It’s easy to throw around the term ‘anticipated’ in regards to a new film. Yet, with renowned filmmaker Quentin Tarantino’s “Once Upon a Time in Hollywood,” a movie he has claimed will be his second to last, it’s surely apt to say that it is one of the most anticipated feature films of 2019.
Tarantino’s popularity is widespread; his movies play just as well in the Cannes Film Festival as they do on your dirty dorm room couch. Many characteristics come to mind when thinking of Tarantino’s work: blood, swords, gunfire. His latest, however, is not quite what one might expect, as it’s possibly the only Tarantino movie that could be accurately described as … quaint.
The two leads are two of the most famous actors on the planet, Leonardo DiCaprio and Brad Pitt, who find themselves in an identity crisis in a culture-shifting Los Angeles in 1969. DiCaprio plays Rick Dalton, an action star whose glory days as a television cowboy have passed as he struggles to make a name for himself in feature films. His stunt-double and best pal Cliff Booth, played wonderfully by Pitt, has been at Dalton’s side for nearly a decade, and if Dalton’s career goes down the toilet, Booth goes down with him.
Dalton’s new neighbors don’t help his ego, as they are none other than Sharon Tate and Roman Polanski, a man who Dalton disdainfully claims is the hottest director in the world at a moment where his career has reached its coolest. Tate, played by the fantastic Margot Robbie, is another symbol of the “new” Hollywood that people such as Dalton and Booth may not have a place in.
As the protagonists are facing shifts in their lives, so is the city itself. Hippy culture shrouds the streets. Looming in the hills are another important group of people for this year in history, the Manson Family, who intersect the narrative of this film in large ways.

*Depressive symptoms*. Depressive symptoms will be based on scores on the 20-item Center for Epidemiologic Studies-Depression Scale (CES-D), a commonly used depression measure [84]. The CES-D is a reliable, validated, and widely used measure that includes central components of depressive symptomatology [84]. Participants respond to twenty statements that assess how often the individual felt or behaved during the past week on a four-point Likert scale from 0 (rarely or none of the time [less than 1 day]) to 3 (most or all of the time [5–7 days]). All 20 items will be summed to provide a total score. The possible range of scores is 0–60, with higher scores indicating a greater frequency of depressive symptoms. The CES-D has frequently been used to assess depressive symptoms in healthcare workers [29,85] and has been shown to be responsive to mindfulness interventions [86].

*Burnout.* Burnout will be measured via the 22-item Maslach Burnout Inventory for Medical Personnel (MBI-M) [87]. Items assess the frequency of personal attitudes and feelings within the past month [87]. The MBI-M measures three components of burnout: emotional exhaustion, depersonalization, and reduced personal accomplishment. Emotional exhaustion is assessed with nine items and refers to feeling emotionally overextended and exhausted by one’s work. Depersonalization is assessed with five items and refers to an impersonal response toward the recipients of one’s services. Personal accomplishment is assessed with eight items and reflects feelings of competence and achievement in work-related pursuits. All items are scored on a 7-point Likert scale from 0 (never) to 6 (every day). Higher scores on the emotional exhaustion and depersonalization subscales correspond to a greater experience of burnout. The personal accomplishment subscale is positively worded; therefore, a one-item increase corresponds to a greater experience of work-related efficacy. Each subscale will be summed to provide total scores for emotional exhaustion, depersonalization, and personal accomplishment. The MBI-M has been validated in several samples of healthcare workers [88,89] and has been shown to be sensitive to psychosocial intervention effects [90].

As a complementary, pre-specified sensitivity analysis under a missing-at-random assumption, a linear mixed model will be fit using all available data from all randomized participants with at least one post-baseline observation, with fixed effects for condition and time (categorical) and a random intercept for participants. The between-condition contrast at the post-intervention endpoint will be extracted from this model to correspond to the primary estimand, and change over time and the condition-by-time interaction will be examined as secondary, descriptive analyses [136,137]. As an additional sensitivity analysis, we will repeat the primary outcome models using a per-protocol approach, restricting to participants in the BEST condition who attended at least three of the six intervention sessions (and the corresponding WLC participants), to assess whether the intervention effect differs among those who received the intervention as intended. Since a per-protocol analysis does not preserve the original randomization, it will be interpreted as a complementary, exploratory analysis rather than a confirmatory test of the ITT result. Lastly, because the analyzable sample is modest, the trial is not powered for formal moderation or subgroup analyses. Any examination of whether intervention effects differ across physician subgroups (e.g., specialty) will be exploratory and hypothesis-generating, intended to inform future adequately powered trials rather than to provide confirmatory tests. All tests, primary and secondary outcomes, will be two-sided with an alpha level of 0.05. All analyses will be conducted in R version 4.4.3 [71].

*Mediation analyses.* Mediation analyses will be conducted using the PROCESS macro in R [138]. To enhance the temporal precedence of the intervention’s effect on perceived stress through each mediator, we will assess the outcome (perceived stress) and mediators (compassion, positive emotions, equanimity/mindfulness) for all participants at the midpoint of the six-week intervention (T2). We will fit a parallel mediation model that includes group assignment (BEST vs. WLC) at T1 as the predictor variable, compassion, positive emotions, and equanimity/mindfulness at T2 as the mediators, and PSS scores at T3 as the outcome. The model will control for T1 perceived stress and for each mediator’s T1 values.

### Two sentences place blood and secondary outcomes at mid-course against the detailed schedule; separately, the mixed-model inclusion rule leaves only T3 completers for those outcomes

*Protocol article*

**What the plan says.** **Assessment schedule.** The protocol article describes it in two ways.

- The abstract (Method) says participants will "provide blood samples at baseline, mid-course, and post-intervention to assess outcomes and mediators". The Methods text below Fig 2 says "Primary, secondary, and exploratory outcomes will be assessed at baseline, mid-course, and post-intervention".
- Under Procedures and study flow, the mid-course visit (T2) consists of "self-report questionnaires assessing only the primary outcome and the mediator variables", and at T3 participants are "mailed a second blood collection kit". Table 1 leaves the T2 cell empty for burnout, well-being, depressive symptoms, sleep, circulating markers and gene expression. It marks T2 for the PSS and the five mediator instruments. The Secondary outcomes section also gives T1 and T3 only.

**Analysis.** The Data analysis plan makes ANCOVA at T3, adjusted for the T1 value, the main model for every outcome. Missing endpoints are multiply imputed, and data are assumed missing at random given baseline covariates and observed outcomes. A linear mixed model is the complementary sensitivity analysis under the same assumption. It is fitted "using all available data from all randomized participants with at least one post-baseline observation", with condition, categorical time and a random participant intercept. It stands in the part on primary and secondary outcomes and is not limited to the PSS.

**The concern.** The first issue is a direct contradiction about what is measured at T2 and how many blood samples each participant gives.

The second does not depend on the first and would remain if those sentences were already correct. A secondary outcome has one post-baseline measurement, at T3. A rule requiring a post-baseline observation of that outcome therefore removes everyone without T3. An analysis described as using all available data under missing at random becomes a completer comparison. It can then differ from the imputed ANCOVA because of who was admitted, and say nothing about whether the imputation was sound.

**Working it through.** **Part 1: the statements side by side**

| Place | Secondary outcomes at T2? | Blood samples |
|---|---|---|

“Once Upon a Time in Hollywood” is certainly an outlier in Tarantino’s oeuvre in its both charming and frustrating lack of plot progression. The 1969 image of Hollywood that Tarantino clearly swoons over is so well recreated that simply witnessing these characters drive around whilst listening to the hit songs of the day is truly fun.
Yet, if one is expecting the epicness of “Inglourious Basterds,” the violence of “Django Unchained,” or the complex story of “The Hateful Eight,” they will be underwhelmed. Replace explosions with Booth’s adorable puppy dog and substitute a seething revenge film with a portrait of the power of friendship.
Speaking of the cast, I could not help but feel that the skills of this aggressively stacked group of actors were wasted. Even with its healthy running time (161 minutes), there is so much talent in this film that it would be impossible for them to have enough screen time to truly show their worth. Actors such as Al Pacino, Lena Dunham, Dakota Fanning, and Bruce Dern come and go so quickly that you might not even realize they were there. And, unfortunately, Tate’s character is painfully underused; it seems like her screen time mostly consists of her dancing herself silly as the camera ogles over her body.
Tarantino seems incapable of making a movie that is not completely and utterly enjoyable, and his latest surely is. Any complaints or grievances are simply due to the high level at which he usually functions. This film is certainly not one of his strongest works, but it isn't quite a whimper either. It is more of a content smirk.
Reach writer Armon Mahdavi at email@example.com. Twitter: @armonmah
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